Solving |x-1|*|x+1|=0

  • #1

Homework Statement


find all the numbers x for which |x-1|*|x+1|=0

Homework Equations





The Attempt at a Solution


|x-1|*|x+1|=0

|x-1|=0 or |x+1|=0

x-1=0 or x+1=0

x=1 or x=-1

but I think there's a flaw some in my attempt solution...or the whole thing is a flaw..
any help will be much appreciated!!!
Thanks!
 

Answers and Replies

  • #2
22,129
3,297
It's completely correct!!
 
  • #3
It's completely correct!!

But when I try to do the same thing for |x-1|*|x+2|=3 which is:

|x-1|*|x+2|=3

|x-1|=3 or |x+2|=3

x-1=3 or x+2=3

x=4 or x=1

But this solution does not make sense...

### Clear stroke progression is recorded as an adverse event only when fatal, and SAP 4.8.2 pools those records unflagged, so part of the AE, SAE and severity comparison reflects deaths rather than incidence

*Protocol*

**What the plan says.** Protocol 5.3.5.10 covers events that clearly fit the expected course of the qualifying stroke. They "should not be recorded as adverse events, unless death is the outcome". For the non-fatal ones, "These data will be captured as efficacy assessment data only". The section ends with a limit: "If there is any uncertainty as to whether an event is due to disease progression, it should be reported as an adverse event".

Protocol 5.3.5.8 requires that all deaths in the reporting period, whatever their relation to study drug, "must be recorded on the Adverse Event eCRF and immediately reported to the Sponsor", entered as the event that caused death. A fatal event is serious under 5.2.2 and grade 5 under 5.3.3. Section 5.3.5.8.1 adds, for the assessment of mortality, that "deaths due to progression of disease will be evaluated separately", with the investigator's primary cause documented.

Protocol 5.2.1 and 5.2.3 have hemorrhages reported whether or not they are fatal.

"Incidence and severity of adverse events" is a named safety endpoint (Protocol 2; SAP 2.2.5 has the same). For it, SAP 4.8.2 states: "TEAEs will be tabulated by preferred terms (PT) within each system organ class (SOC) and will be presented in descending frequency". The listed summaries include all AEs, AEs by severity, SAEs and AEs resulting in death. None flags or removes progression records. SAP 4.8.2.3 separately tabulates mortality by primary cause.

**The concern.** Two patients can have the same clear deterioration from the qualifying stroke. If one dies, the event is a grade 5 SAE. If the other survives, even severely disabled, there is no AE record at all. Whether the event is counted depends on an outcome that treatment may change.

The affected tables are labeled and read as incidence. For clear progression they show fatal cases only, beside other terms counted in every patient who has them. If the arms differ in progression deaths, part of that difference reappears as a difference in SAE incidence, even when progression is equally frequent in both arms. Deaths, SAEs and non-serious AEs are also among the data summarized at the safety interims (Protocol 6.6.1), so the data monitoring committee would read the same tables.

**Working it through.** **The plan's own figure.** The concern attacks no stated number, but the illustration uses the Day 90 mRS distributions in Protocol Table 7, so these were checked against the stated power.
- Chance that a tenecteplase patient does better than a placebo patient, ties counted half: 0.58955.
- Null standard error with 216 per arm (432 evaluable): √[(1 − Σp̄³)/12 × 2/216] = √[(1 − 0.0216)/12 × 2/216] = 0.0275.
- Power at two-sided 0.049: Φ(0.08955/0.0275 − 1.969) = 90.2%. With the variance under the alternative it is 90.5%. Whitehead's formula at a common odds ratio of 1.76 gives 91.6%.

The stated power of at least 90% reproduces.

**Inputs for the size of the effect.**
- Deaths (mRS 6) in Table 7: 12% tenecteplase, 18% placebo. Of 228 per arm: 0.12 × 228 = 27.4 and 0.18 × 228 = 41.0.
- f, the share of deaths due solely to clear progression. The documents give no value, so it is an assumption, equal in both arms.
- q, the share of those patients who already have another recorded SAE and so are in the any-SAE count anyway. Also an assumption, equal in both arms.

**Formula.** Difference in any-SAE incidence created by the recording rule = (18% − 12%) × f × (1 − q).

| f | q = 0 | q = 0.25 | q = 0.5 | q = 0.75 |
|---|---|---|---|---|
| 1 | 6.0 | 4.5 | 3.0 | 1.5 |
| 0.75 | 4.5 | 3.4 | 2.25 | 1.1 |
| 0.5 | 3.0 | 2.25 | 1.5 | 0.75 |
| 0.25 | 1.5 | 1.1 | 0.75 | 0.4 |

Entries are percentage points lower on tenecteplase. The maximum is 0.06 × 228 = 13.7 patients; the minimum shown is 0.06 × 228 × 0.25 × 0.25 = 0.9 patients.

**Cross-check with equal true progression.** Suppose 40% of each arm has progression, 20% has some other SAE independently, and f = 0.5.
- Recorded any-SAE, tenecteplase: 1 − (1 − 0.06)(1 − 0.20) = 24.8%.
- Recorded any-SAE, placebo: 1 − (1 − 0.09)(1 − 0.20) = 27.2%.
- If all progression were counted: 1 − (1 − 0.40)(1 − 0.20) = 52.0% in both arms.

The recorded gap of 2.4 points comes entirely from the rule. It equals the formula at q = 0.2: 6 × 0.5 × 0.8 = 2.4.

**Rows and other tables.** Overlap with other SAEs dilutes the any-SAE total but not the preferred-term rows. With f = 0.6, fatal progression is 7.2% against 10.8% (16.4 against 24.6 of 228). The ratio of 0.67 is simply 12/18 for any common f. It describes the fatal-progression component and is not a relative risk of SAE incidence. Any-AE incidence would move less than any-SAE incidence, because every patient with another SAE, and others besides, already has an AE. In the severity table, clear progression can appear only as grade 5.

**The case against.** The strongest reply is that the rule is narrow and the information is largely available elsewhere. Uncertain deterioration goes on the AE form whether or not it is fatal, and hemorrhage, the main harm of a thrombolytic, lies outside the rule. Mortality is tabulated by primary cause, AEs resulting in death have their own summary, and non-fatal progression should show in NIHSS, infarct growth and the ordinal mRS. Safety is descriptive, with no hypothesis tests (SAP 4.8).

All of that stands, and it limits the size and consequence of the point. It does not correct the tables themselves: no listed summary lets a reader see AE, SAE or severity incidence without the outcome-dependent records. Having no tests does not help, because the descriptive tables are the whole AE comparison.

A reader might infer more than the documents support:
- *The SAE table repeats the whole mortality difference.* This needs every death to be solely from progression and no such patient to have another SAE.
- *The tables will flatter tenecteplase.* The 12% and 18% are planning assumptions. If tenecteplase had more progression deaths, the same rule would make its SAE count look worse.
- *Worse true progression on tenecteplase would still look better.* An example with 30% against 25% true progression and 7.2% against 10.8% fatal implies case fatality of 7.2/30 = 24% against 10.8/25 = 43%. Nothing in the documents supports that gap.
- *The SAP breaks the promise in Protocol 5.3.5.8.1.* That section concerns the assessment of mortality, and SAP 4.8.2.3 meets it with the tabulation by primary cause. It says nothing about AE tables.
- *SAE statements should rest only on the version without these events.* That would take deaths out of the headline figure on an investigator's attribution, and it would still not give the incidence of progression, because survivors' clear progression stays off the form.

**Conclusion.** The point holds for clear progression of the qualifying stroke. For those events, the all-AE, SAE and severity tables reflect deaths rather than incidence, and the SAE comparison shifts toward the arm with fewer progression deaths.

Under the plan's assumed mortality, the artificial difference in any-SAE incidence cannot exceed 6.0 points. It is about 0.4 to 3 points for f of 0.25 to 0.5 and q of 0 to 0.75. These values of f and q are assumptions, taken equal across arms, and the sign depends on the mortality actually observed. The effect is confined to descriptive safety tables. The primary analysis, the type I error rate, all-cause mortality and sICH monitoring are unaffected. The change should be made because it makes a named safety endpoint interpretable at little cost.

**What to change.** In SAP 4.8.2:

please help, Thanks!
 
Last edited:
  • #4
22,129
3,297
Of course not. You basically did "xy=3 thus x=3 or y=3". This is obviously false.

To solve that, first do the following:

[tex]|x-1||x+1|=3[/tex]

thus

[tex]|(x-1)(x+1)|=3[/tex]

So the absolute value of the number (x-1)(x+1) equal 3. Then what can the number (x-1)(x+1) equal?

BTW I moved this to precalculus, because it obviously does not belong in calculus and beyond. Please post in the correct forum next time.
 
  • #5
529
28
In both cases you are following the procedure
[itex]a*b=c \Rightarrow a=\frac{c}{b}[/itex]
which works as long as [itex]b\neq0[/itex]. When you do it withe [itex]c=0[/itex] then [itex]\frac{c}{b}=0[/itex], but this is true for any [itex]b[/itex] (again, I'm assuming b is not zero). So you just skip right to [itex]a=0[/itex] or [itex]b=0[/itex].

micromass's explanation is probably more intuitive, but I like to think of things algorithmically.
 

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